He was smiling cherub with a radiant grin that lit up every family photograph.
Back then parents Loren and Fern Shumway never could have imagined what was in store for their son.
"He just...he couldn't do it. He went to detox on his own. He left detox and that's the last time we saw him," said his mother.
Dean Shumway died of a heroin overdose just before his 19th birthday. He did not fit the stereotype of a heroin addict, down on his luck and homeless--but perhaps Dean does represent what's becoming the new face of heroin addiction: white middle class teenager.
Frank Couch, a counselor with Science and Management of Addictions (SAMA), says Dean is not an isolated case.
"It's a huge problem out there. It's a huge problem with young folks and adolescents,” said Couch.
Couch says these kids used to smoke Oxycontin, but now that the prescription painkiller has been reformulated, they're turning to heroin.
"It's cheaper, it's more readily available so the trend is moving back to heroin use again," he explained.
Dean's girlfriend Fiona has seen addiction from both sides now, battling her own alcohol dependence and now dealing with the death of her boyfriend.
"It's something I feel is a crossroads in my life because, you know, I've struggled with addiction issues, as well, being a part of this community and I want to do something. I want to get involved. I want to spread the message that our system isn't working and that our kids are just getting stuck and we're allowing them to be stuck,” said Fiona.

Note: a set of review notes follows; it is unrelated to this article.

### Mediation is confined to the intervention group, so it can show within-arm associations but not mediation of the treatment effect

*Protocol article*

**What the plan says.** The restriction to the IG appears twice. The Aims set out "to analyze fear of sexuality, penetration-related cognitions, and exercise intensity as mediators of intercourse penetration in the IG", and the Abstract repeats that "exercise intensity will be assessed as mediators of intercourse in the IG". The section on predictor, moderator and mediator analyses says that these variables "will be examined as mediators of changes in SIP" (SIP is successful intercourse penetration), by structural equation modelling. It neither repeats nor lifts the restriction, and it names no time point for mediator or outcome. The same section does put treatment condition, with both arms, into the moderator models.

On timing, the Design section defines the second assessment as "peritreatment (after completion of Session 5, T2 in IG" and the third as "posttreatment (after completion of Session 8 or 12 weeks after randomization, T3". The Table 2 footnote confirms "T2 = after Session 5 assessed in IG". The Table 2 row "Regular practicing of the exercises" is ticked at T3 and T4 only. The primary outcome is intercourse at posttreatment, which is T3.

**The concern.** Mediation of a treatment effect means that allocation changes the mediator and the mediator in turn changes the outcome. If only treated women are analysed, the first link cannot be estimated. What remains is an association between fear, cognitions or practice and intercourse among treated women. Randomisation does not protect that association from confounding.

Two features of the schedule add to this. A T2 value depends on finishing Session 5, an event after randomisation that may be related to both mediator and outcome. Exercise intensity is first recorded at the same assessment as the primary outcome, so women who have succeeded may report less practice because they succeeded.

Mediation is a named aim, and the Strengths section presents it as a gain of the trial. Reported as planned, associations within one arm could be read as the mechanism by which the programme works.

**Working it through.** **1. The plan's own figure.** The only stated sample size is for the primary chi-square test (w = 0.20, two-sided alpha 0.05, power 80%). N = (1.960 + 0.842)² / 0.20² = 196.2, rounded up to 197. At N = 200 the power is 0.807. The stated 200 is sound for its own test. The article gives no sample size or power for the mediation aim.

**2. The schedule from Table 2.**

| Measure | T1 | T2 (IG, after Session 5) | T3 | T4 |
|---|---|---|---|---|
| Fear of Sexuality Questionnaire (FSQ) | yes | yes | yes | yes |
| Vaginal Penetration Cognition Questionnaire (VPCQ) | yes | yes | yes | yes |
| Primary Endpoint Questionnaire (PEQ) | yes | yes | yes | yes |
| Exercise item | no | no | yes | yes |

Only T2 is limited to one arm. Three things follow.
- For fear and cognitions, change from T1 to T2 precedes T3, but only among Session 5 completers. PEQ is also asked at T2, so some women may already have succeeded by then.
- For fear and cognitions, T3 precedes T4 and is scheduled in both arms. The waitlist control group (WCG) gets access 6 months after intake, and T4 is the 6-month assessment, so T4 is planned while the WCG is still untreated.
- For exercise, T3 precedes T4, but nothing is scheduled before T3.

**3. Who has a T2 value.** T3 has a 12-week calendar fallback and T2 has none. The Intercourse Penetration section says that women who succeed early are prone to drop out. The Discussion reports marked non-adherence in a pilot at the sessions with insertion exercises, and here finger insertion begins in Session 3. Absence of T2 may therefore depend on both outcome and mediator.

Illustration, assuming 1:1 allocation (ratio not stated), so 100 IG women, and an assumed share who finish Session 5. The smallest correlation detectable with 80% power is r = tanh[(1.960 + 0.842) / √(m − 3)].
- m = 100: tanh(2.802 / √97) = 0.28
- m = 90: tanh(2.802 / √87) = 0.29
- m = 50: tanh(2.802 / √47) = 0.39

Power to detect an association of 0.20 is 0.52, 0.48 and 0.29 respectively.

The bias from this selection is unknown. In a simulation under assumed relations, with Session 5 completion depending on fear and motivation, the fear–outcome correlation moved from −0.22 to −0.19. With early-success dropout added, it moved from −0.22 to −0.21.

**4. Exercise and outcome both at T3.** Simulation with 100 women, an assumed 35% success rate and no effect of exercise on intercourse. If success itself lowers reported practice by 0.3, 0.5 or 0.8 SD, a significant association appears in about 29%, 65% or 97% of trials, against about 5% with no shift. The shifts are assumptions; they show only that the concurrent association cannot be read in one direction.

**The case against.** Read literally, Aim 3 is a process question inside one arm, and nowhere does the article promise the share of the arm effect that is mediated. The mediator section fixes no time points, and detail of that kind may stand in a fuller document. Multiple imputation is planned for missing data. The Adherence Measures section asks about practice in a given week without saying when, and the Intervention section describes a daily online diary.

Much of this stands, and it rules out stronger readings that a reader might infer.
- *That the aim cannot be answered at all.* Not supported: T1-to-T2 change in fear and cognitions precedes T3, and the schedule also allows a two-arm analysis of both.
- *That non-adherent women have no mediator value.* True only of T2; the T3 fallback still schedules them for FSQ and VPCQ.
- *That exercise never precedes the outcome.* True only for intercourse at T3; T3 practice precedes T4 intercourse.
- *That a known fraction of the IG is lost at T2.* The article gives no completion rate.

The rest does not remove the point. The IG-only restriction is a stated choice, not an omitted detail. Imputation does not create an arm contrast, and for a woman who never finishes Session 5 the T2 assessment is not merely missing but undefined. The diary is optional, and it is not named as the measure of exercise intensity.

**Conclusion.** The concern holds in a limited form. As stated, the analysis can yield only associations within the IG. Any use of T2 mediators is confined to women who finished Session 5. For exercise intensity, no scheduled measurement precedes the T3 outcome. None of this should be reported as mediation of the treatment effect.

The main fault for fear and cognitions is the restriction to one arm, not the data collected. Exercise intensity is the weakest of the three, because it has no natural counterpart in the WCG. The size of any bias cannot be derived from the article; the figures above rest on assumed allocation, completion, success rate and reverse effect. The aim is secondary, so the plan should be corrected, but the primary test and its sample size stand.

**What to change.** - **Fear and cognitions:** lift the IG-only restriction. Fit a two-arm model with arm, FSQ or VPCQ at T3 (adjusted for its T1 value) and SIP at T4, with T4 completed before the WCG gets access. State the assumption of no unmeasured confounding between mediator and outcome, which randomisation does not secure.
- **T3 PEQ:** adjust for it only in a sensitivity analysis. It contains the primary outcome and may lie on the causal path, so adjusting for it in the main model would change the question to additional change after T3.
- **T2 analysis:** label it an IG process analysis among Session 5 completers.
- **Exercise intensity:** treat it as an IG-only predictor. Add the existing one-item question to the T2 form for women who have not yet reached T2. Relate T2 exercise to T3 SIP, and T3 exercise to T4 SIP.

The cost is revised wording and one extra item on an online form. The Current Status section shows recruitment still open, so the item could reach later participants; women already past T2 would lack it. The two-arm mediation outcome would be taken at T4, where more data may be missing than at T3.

For the Shumways, managing Dean became a full time job.
"It takes over the family. It's the 800-pound gorilla in the house or whatever analogy you want to call it. It just takes over," said Loren.
Couch says with drugs like heroin, there's no such thing as letting the addict hit bottom before getting help.
"Unfortunately, for a lot of young people, bottom is death and there's no coming back from that,” said Couch.
Family friend Taylor, who doesn't what his last name used, beat an addiction to cocaine and wants people to know it's not an easy struggle.
"An addict doesn't want to be an addict you know. Every day we tell ourselves we're going to quit, we're going to not do drugs anymore but it's the disease inside you that you're lying to yourself", he said.
The Shumways say they thought Dean was finally ready to beat his addiction. So did others who knew him.
"I think he was coming around the corner. He was wanting to get sober," said Loren.
At Dean's memorial service, Fiona had some strong words for her friends still in the throes of addiction. She told them to start by loving themselves enough to get off drugs,
"It is a fight to be clean, but it's a bigger fight to be addicted. You have to fight every day to get your dope, you have to fight every day the people who want that money and you have to fight to get that money and you fight your true self. So where do you want to put that effort into, life or to death?”
Now family and friends are trying to remember the Dean that had so much potential, as they thumb through a scrapbook that holds some of his earliest writings.
"Here I am," he wrote. " I'm seven years old. I have chocolate eyes."
A seven year-old boy with chocolate eyes, a radiant smile, and now a life cut short by addiction.
The one thing the Shumways say did help them cope was going to SAMA. They say you can't fight this on your own. It's not possible.
For more information, visit the SAMA website.